Now what is the size of this queue then?

In most cases the default size typically used is 5. The size is set after you create the socket and you call listen on this socket (see man page for listen here).

For Ruby TCPSocket automatically calls listen for you, and if you look at the C-source code for TCPSocket you will find that it indeed sets the size to 5:


SOMAXCONN is defined as 5 here:


Now what happens if you don't call accept fast enough and the queue gets filled? The answer is found in the man page of listen:

The backlog argument defines the maximum length to which the queue of pending connections for sockfd may grow. If a connection request arrives when the queue is full, the client may receive an error with an indication of ECONNREFUSED or, if the underlying protocol supports retransmission, the request may be ignored so that a later reattempt at connection succeeds.

In your code however there is one problem which can make the queue fill up if more than 5 clients try to connect at the same time: you're calling @thr.join at the end of the loop.

What effectively happens when you do this is that your server will not accept any new incoming connections until all your stuff inside your accept-thread has finished executing.

So if the database stuff and the other things you are doing inside the accept-thread takes a long time, the listening queue may fill up in the meantime. It depends on how long your processing takes, and how many clients could potentially be connecting at the exact same time.

You didn't say which platform you are running on, but on linux/osx the easiest way is to just run top in your console. For more advanced memory monitoring options you might want to check these out:

ruby/ruby on rails memory leak detection
track application memory usage on heroku

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Hi Casper. So I am panicking a little the way you do when you ask a question and then realize that you don't just need the answer to your question anymore, but have no real idea what you're doing in general. Ok #1 is I need to be able to accommodate around 80 connections happening at the same time for now. As a temporary fix so my server doesn't refuse any connection attempts while I'm figuring out a better solution, would it be alright for me to just set the SOMAXCONN variable to 100? –  pitachip May 31 '12 at 14:38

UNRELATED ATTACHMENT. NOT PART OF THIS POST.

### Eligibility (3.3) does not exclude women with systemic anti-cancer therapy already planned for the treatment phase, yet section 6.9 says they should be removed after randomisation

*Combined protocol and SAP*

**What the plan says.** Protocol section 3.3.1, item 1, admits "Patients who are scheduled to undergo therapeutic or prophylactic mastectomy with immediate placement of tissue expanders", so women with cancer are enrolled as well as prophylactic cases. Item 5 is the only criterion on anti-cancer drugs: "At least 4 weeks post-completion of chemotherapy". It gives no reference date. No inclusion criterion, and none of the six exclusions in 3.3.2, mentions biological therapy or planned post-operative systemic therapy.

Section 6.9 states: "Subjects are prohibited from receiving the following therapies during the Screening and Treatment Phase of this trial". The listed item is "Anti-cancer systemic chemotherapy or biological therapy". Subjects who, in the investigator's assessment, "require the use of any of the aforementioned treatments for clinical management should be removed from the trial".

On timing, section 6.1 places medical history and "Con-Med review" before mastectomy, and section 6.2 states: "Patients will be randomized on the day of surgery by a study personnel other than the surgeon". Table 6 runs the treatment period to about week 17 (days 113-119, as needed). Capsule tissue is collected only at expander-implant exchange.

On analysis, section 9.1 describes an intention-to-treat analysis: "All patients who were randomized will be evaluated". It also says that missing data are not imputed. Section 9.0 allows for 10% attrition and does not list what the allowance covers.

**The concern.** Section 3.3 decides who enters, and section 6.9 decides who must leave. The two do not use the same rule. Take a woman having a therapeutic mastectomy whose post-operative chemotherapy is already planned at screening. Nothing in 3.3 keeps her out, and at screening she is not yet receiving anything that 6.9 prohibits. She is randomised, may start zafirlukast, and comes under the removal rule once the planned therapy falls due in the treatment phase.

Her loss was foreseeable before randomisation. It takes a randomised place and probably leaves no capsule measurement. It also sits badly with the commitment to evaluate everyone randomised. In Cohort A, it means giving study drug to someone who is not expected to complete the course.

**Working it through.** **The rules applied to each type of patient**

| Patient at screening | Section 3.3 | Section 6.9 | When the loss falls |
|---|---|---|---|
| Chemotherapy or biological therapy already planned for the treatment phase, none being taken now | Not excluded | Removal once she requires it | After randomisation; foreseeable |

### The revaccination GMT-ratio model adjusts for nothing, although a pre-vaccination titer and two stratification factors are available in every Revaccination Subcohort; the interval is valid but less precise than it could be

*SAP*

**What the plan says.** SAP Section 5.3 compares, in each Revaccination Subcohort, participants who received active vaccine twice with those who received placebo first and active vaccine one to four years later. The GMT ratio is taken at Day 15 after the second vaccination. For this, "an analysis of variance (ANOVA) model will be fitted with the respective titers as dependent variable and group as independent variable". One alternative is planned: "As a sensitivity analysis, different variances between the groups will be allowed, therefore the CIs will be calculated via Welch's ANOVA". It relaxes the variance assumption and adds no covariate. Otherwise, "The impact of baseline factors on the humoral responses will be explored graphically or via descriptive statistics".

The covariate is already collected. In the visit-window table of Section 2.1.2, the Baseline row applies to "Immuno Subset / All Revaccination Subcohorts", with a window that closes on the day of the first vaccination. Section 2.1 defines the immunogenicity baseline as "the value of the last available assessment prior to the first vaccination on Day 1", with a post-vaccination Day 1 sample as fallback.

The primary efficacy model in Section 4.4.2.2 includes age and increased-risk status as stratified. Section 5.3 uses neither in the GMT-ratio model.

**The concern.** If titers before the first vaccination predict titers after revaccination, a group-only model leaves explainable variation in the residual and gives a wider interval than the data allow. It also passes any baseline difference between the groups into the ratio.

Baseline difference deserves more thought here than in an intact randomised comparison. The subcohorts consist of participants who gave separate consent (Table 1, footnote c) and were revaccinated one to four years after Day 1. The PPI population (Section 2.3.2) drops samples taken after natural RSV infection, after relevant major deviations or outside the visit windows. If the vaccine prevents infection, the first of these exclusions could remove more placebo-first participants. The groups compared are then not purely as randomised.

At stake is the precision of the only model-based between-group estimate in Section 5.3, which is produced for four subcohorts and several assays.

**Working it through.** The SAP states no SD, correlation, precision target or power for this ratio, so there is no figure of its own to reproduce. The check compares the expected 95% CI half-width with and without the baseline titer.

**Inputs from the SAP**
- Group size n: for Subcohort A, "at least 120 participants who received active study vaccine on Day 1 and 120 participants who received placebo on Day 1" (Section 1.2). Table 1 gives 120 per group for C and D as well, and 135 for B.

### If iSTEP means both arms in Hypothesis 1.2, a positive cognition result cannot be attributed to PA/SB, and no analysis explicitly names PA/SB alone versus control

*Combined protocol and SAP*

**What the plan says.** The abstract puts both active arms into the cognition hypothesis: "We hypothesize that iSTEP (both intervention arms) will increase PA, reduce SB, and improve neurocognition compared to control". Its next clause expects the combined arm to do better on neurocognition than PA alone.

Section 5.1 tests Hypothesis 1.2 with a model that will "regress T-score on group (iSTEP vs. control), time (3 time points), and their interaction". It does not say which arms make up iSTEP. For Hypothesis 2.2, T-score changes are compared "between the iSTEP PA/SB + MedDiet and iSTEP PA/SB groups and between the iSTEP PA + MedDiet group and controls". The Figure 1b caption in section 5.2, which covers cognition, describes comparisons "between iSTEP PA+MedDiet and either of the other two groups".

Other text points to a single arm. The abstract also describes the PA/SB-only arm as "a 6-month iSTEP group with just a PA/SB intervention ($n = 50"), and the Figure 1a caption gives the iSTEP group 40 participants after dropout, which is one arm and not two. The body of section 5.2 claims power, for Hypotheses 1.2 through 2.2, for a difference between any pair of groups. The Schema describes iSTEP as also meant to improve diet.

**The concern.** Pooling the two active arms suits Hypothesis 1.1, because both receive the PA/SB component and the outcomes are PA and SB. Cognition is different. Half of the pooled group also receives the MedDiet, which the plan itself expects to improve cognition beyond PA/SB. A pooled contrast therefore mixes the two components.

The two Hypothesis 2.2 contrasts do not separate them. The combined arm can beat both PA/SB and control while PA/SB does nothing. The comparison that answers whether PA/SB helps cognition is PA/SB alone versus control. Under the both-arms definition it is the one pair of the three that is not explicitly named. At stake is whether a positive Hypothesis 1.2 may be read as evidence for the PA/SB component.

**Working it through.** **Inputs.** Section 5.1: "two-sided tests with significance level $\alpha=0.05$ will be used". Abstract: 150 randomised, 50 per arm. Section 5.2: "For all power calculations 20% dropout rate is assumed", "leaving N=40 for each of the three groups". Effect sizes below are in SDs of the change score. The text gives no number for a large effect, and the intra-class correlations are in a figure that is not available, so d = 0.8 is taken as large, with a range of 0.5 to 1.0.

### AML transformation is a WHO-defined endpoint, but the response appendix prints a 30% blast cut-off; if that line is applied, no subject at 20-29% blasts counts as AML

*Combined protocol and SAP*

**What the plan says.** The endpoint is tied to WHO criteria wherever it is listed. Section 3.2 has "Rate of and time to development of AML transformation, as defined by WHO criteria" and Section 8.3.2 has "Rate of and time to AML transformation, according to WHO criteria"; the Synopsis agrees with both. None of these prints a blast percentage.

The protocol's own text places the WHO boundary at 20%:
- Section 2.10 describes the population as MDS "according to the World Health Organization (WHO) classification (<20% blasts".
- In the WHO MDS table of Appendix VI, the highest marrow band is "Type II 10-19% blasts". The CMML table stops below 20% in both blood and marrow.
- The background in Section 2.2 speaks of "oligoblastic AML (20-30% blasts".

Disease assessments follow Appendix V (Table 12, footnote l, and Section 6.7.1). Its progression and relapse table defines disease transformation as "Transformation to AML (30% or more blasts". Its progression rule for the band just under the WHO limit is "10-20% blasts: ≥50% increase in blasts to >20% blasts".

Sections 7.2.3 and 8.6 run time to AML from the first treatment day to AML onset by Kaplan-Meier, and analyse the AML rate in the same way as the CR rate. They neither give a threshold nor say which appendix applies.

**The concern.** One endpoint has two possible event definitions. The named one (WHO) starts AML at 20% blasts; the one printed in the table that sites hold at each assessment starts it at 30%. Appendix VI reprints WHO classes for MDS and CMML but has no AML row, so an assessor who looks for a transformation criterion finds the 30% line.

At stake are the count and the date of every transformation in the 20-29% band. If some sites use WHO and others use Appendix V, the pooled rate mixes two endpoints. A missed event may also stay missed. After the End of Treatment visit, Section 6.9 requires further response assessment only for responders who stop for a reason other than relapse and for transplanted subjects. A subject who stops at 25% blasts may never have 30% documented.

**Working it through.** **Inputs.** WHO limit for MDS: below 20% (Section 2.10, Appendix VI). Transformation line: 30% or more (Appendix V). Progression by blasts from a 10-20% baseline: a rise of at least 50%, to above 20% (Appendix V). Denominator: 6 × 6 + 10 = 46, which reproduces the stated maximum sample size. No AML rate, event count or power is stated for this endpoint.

@pitachip No, changing SOMAXCONN is not the solution here. And I doubt the OS will allow you to set it so high. It looks like you need to take a time out and read up on Threads a little bit. You can't create proper programs when you don't understand what you are doing. One solution is for you to have one thread that all it does is accept new connections. Then this thread fires of "subthreads" to handle the incoming client request. Kind of what you had before you added @thr.join. But you need to understand thread safety and shared variables properly first. Time to study! –  Casper May 31 '12 at 15:16
I may have overstated my lack of understanding as I tend to do:). I have read a lot on threads and thread safety and articles on why threads are bad on this system versus that. What I have yet to find is an explanation that recommends a way to implement a simple multi client TCP server that is "correct". What I have above is recommended by many and is currently working, but apparently grossly incorrect. I am a GREAT study and would LOVE to read authoritative material on the subject. Could you point me toward a definitive source on this? Because google doesn't seem to helping in this case. –  pitachip May 31 '12 at 15:32